Other effective prevention and treatment options that are easily available should be put to greater use, urged Allan of the Oregon Department of Human Services. At the conference, she presented an expert-consensus report outlining eight evidence-based “action items” that can immediately reduce the number of premature births and improve preemie survival and infant health.
One obvious recommendation is for expecting mothers to stop smoking. Other “action items” include providing every pregnant woman with an ultrasound scan before the 20th week of pregnancy to clearly determine gestational age and obtain a reliable due date, as well as using only the best practices in all fertility treatments to reduce the frequency of multiples, from twins on up.
Unless demanded by medical emergency, Allan also advised avoiding elective Caesarians before 39 weeks and following the guidelines set by the American College of Obstetricians and Gynecologists for C-sections births. Doctors should also make sure that all high-risk mothers and preterm infants have access to appropriate levels of neonatal intensive care.Finally, Allan’s report said there is evidence that screening pregnant women for drug use and domestic abuse — though controversial — works.
The good news is that most major hospitals, clinics and medical practices are likely to have these guidelines in place, often providing a dedicated setting for high-risk mothers such as those with diabetes.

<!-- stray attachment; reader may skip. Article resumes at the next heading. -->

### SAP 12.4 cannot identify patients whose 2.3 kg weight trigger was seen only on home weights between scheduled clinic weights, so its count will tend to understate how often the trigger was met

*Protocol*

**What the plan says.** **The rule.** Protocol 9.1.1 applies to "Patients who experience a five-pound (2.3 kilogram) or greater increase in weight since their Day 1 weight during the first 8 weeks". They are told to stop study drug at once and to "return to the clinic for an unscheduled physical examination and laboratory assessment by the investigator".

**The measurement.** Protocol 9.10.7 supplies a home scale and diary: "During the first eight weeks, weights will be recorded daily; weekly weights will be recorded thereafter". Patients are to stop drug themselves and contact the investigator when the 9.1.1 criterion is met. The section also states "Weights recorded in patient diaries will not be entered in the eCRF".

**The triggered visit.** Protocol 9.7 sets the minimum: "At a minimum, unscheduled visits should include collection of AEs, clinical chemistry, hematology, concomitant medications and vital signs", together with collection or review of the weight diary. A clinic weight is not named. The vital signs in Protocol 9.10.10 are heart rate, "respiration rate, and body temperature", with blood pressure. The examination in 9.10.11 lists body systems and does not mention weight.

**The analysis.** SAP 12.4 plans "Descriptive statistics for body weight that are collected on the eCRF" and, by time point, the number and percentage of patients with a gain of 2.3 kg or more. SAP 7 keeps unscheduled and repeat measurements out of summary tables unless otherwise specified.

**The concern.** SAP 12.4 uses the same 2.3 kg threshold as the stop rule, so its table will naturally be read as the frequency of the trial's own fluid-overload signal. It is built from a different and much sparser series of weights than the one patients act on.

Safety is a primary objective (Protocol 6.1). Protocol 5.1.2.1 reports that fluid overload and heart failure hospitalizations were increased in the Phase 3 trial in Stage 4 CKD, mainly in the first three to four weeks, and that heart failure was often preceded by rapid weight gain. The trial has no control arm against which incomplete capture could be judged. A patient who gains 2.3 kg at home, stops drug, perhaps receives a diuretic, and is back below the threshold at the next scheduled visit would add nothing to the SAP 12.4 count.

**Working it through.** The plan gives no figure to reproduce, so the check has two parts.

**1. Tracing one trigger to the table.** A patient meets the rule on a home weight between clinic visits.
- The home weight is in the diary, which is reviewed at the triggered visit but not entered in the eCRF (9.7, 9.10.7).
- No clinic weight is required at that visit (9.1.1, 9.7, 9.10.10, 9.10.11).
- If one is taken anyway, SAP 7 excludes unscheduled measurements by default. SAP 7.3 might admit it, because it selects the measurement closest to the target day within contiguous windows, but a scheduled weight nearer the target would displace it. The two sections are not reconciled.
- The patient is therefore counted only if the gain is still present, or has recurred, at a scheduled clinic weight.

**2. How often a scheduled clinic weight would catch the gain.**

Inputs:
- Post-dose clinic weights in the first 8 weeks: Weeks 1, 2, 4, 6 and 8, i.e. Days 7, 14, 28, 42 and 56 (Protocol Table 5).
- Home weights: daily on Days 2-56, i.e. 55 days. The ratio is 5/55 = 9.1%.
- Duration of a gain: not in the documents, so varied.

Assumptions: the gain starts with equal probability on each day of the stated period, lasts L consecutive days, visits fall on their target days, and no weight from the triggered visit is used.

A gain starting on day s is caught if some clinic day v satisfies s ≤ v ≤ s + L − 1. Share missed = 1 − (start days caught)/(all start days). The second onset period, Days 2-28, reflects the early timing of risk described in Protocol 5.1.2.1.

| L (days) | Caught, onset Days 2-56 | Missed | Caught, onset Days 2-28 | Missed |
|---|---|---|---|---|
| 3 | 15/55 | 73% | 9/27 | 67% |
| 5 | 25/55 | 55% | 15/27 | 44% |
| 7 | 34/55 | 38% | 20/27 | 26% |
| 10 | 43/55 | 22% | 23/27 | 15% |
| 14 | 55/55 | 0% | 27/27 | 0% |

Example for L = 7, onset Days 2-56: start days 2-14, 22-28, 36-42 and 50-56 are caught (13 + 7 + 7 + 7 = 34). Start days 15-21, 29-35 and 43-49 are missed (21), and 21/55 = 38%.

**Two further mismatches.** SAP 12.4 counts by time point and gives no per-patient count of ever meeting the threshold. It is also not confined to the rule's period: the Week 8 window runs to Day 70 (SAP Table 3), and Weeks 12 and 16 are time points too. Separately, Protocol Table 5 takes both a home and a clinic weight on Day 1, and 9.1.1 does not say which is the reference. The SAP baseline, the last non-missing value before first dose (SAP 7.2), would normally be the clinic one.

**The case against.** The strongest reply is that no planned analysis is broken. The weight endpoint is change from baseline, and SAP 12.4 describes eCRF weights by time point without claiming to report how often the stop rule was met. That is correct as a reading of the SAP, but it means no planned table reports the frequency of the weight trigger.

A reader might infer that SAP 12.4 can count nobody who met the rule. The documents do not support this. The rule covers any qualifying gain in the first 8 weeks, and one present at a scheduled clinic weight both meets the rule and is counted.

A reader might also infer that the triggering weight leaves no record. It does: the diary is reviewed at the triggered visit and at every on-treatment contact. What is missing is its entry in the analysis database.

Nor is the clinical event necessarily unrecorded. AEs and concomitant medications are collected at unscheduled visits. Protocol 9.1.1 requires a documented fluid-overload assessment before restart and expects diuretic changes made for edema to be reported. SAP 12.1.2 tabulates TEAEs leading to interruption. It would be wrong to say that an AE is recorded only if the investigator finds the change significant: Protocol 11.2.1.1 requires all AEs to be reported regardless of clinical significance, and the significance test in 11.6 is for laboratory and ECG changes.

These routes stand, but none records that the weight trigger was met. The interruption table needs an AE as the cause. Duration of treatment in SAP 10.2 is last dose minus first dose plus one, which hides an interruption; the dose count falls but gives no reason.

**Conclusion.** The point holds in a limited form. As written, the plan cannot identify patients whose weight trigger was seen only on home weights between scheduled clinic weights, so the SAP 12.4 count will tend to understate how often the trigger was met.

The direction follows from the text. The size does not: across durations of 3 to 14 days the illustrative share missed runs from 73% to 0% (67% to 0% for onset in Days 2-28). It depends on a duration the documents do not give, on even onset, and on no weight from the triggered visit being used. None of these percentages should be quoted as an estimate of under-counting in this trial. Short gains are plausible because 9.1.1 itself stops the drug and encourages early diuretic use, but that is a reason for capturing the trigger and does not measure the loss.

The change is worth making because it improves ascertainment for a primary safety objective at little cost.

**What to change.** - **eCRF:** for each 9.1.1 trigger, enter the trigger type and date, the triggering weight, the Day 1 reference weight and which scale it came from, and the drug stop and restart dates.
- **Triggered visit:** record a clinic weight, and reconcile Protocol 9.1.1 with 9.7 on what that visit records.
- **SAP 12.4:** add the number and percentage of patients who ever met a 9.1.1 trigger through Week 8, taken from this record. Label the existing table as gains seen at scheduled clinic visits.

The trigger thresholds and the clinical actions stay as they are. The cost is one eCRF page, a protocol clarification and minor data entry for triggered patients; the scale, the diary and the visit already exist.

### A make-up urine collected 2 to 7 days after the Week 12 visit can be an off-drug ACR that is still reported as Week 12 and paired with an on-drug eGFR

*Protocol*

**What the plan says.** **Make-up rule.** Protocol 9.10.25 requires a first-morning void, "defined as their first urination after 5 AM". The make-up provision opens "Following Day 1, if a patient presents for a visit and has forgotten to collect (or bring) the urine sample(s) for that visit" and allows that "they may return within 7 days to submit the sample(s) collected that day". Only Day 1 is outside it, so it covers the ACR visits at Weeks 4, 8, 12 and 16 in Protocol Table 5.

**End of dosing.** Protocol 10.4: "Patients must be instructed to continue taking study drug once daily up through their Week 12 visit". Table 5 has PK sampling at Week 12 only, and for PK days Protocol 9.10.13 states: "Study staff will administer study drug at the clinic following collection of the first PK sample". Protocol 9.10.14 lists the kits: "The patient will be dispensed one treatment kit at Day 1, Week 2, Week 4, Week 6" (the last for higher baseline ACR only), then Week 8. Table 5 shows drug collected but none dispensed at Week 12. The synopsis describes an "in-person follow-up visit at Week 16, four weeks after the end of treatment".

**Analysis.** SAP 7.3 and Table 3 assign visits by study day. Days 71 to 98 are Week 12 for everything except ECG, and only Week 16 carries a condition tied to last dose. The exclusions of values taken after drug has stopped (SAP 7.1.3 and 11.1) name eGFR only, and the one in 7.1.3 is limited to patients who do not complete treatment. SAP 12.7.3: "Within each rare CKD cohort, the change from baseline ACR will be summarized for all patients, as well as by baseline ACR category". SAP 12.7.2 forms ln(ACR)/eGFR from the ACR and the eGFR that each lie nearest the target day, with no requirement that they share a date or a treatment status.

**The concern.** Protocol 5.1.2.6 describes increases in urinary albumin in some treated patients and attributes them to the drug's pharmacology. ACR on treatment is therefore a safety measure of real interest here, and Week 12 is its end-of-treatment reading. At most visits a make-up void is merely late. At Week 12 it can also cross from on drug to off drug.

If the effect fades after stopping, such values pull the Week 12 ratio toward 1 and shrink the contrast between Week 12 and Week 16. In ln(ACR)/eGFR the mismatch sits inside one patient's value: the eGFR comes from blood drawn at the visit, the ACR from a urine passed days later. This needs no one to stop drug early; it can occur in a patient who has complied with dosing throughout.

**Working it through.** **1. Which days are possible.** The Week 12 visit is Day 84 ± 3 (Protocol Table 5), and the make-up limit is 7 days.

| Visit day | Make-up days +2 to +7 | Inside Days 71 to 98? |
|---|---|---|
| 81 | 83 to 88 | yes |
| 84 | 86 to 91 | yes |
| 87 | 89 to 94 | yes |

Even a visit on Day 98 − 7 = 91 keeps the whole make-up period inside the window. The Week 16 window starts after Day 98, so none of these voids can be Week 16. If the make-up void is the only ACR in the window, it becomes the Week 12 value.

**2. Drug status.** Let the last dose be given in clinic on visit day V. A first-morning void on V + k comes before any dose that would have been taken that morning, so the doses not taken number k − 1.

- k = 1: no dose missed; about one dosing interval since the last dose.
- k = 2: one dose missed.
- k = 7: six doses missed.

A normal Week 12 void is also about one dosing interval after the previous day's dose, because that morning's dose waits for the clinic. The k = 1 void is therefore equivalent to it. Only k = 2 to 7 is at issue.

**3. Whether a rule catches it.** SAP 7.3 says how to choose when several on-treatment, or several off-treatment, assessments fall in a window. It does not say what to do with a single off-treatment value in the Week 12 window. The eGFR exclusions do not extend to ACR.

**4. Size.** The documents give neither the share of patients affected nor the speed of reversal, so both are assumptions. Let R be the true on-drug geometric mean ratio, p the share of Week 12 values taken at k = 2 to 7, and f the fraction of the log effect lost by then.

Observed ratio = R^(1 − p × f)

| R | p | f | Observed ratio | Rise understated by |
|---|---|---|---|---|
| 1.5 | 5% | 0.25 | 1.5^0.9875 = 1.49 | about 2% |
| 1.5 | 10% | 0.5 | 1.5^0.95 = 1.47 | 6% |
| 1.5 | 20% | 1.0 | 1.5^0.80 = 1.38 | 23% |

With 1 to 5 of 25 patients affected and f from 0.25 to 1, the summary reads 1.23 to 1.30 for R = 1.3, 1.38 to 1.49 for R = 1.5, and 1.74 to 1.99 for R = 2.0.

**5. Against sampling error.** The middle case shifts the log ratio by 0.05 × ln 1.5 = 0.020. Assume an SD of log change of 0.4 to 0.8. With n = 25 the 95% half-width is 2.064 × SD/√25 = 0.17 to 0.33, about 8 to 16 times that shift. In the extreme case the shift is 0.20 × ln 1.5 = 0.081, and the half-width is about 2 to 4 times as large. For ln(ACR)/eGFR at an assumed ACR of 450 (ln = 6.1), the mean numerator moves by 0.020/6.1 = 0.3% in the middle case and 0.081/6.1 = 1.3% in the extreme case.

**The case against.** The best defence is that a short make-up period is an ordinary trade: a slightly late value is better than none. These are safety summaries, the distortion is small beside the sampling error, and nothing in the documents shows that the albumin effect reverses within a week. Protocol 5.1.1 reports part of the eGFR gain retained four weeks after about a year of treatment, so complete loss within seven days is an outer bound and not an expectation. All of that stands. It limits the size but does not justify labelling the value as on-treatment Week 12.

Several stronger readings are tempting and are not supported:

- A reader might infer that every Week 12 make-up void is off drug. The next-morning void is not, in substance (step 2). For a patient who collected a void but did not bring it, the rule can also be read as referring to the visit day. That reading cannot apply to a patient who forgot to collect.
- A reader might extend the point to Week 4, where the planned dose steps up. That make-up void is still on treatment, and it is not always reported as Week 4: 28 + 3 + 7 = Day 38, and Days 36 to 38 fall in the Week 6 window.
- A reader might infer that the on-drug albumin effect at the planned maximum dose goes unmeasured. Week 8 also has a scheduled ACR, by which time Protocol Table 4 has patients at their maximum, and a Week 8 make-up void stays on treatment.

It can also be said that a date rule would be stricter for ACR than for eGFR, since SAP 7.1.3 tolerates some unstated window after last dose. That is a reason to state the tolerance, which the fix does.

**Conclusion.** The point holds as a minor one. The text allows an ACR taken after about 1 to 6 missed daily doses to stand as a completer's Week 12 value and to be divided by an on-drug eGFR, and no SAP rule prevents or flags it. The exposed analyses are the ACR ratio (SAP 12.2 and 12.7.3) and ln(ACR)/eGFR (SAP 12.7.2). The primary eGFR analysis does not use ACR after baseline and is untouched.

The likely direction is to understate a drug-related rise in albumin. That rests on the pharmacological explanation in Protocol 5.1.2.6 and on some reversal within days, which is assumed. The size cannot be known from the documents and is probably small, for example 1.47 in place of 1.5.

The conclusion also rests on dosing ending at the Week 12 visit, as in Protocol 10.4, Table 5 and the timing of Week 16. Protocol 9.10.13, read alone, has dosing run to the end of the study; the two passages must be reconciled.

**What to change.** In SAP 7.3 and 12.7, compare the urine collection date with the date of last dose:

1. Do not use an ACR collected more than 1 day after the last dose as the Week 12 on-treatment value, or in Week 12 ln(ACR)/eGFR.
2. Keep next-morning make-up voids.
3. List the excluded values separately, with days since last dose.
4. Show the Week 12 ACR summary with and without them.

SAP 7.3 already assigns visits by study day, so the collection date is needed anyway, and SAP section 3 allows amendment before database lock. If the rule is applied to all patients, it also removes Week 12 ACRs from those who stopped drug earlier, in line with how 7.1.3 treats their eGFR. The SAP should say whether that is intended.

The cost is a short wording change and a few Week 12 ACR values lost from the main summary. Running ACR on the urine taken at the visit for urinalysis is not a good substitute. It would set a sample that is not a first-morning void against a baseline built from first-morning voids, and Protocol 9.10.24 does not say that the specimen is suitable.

Shepherd’s Public Health Department in Kentucky demonstrated firsthand how dramatic the effect of practical preventive measures can be. The state combined smoking cessation programs with home visits to high-risk or first-time parents and other education efforts to cut the rates of preterm births in parts of Kentucky to 4.6 percent. And the more visits that were made, the lower the rate went, Shepherd said.
But statistics tell only part of the story. Asked to describe one of her own “miracle babies,” Dr. Short went back to the year 1984, when the ECMO (extracorporeal membrane oxygenation) program at Children’s began putting dying premature and term infants on a heart-lung machine. Today, Short proudly said, “One of our first ECMO babies went off to medical school last year.”
About the Author
Anna Gawel contributed to this report. Carolyn Cosmos is a contributing writer for The Washington Diplomat.